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to which it belongs. The only inconvenience they can suffer from it arises from the immense expense, required for its maintenance, and for the conduct of the distant expeditions, which it tempts the government that wields it to undertake. It is, in like manner, not directly dangerous to the liberty and independence of other nations; unless, indeed, as has never yet happened, it should exist in connexion with a great development of military power.

In general, it makes no attempt upon the territorial security of foreigners, but, like other sea monsters, waits for its victims upon its own element. Hence a great naval power is, upon the whole, much less formidable to other nations, than a great military one, which is sure, in the end, to destroy the independence of every thing weaker within its reach. Still, within the limits which the laws of nature assign to its exercise, the former is equally liable to abuse, and has, indeed, within these limits, been abused in all ages to a still greater extent. The abuse of military power has at all times and places, where there existed any pretension to civilization, been confined to invade the national rights and public property of foreigners; while the property and person of the peaceful private citizen have been left unmolested. The abuse of naval power, on the contrary, has always partaken, in a greater or less degree, of a piratical spirit; and has uniformly been exercised upon private property employed in lawful commerce. The remnant of professed piracy has in these latter times been dignified with the title of a rule of law; and while it is reckoned uncivilized,

; inhuman, and against the law of nations, for an army to plunder private property on land, it is thought perfectly consistent with the same law, as well as with the dictates of humanity and the usages of civilized society, for a ship of war to plunder private property at sea.

Thus, what is a crime upon one element, becomes lawful and just upon another. In the wars of barbarous nations, there is no distinction between public and private property. Every thing, even to the persons of the conquered, becomes the prey of the conqueror. But it is one of the strongest inconsistencies among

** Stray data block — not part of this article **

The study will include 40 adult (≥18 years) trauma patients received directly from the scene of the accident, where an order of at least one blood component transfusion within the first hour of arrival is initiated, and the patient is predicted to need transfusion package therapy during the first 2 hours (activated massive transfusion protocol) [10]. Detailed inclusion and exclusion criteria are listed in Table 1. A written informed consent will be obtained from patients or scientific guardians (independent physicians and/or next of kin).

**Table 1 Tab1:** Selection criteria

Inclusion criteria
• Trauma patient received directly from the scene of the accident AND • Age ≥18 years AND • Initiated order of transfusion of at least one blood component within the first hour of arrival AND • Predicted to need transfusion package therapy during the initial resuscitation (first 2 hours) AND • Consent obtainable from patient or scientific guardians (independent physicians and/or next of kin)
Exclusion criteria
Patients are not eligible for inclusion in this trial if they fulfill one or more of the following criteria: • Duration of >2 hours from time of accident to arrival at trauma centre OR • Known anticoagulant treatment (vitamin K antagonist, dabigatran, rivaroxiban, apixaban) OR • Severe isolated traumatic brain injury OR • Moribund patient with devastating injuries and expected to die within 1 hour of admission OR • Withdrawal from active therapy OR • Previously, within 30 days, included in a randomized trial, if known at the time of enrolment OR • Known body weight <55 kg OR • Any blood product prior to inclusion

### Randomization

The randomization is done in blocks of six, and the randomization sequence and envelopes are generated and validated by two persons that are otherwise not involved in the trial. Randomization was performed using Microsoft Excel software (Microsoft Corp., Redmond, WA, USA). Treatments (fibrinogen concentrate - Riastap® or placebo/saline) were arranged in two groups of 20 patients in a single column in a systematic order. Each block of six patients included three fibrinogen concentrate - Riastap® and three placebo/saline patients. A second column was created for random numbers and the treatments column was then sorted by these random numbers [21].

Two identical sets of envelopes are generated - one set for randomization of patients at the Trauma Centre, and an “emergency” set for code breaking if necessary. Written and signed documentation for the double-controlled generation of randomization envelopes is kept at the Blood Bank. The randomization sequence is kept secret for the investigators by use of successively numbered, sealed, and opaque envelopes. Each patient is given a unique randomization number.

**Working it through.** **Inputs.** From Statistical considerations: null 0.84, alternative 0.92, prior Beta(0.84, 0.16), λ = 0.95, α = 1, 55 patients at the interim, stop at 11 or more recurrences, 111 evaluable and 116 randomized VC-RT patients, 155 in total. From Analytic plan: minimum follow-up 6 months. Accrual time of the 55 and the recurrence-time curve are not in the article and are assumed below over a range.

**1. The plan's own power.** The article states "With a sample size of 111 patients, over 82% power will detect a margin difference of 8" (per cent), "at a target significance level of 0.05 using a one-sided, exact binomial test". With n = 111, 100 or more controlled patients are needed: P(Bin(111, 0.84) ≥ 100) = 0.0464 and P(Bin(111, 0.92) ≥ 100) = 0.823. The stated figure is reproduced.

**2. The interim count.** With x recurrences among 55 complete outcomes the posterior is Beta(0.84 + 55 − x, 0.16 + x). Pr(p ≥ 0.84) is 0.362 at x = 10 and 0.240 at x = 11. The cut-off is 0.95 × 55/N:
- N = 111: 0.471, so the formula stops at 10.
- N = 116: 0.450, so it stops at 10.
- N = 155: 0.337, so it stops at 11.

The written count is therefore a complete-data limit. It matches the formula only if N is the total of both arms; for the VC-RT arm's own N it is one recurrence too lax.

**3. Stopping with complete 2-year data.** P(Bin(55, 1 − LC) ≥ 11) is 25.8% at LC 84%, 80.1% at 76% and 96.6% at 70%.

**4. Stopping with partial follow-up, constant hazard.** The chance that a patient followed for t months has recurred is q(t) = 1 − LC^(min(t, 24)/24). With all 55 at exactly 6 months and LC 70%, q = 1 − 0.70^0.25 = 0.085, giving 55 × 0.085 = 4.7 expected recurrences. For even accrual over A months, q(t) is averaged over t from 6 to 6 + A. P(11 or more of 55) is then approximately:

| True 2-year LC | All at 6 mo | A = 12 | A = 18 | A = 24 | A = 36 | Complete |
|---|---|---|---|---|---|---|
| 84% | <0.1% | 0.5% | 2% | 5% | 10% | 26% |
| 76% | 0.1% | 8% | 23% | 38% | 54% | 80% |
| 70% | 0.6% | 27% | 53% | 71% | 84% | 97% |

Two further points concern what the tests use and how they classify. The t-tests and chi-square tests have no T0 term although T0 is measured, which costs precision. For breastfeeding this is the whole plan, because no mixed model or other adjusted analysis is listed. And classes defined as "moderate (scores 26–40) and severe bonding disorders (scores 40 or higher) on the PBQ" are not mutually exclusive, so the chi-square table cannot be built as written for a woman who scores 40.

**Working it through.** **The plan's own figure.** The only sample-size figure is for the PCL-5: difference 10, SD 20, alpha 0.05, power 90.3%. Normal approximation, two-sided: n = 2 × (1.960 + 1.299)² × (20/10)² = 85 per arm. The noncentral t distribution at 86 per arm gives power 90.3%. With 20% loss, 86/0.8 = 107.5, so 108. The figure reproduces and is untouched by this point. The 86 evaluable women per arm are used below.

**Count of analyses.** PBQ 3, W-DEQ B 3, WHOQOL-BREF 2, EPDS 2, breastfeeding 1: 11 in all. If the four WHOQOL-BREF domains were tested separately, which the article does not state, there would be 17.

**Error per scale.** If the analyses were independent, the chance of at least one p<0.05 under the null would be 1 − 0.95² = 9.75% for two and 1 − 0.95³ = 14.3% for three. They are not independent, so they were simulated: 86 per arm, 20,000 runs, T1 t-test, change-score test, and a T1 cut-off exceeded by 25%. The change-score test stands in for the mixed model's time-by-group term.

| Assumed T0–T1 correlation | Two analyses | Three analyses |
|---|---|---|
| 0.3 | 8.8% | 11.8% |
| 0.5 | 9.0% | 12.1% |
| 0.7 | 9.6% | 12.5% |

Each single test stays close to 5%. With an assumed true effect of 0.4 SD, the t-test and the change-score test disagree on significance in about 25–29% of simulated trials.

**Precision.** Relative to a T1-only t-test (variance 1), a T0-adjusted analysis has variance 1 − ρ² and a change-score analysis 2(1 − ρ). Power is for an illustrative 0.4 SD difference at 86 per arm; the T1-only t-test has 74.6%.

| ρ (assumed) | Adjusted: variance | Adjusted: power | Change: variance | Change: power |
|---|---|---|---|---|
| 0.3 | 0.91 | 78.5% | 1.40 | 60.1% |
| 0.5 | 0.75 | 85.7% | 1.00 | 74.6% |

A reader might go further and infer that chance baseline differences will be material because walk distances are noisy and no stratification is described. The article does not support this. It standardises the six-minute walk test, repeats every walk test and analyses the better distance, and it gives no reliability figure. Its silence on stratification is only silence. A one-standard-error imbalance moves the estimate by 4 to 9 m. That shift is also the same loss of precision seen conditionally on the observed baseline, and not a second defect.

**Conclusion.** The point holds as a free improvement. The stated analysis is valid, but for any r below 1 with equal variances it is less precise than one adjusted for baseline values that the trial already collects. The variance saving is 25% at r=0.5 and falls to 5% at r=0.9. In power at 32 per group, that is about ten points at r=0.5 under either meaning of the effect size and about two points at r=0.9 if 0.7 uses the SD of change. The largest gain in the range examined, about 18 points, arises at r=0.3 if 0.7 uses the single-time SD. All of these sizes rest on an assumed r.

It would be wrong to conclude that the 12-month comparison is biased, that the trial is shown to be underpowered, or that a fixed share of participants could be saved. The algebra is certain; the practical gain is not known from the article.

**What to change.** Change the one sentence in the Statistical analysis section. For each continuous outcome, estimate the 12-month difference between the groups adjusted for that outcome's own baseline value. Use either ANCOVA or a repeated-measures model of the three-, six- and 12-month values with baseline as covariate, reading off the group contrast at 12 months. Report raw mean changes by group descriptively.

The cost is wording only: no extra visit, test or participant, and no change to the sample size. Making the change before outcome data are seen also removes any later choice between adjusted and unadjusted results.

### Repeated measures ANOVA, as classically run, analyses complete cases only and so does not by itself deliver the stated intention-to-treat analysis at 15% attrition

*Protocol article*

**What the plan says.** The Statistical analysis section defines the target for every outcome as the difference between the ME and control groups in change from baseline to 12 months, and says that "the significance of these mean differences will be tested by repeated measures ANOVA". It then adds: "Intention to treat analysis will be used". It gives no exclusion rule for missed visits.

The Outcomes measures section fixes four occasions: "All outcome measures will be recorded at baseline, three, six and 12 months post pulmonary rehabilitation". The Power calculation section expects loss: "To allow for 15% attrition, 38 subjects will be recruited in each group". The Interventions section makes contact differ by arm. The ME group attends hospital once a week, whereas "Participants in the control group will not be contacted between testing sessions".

many which disfigure the public law of Europe, that the milder spirit of civilization, which has introduced this distinction in military warfare, should have left in full force at sea the iron maxims of former times.

The determination of the laws and usages of war by land and sea depends, in a great measure, on the disposition and character of the dominant powers upon these respective elements, and the superior inhumanity of the maritime code is, consequently, not very honourable to England. Ever since the spirit of civilization began to mitigate the ancient horrors of war, England has enjoyed an almost undisputed ascendancy at sea. Her influence and practice have, of course, regulated the laws of naval warfare ; and to her must be mainly attributed the cruelty, by which it is still disgraced. England has not only continued with unrelenting rigour, up to the present day, the practice of plundering the private property of enemies at sea, but has pushed her pretensions to a most unwarrantable and vexatious extent, in regard to the private property of individuals of other nations, wholly unconnected with the quarrel. According to the maritime, which, as I have said, is in substance the British code of public law, two governments, by going to war, acquire a sort of superintending power over the lawful commerce of every other nation on the globe. The right of plundering the private property of enemies is, according to this system, so sacred and favourable, that it may be exercised upon such property, even in the hands of third persons; and although these persons, confessedly wholly innocent of the quarrel, may suffer very much by the operation. Hence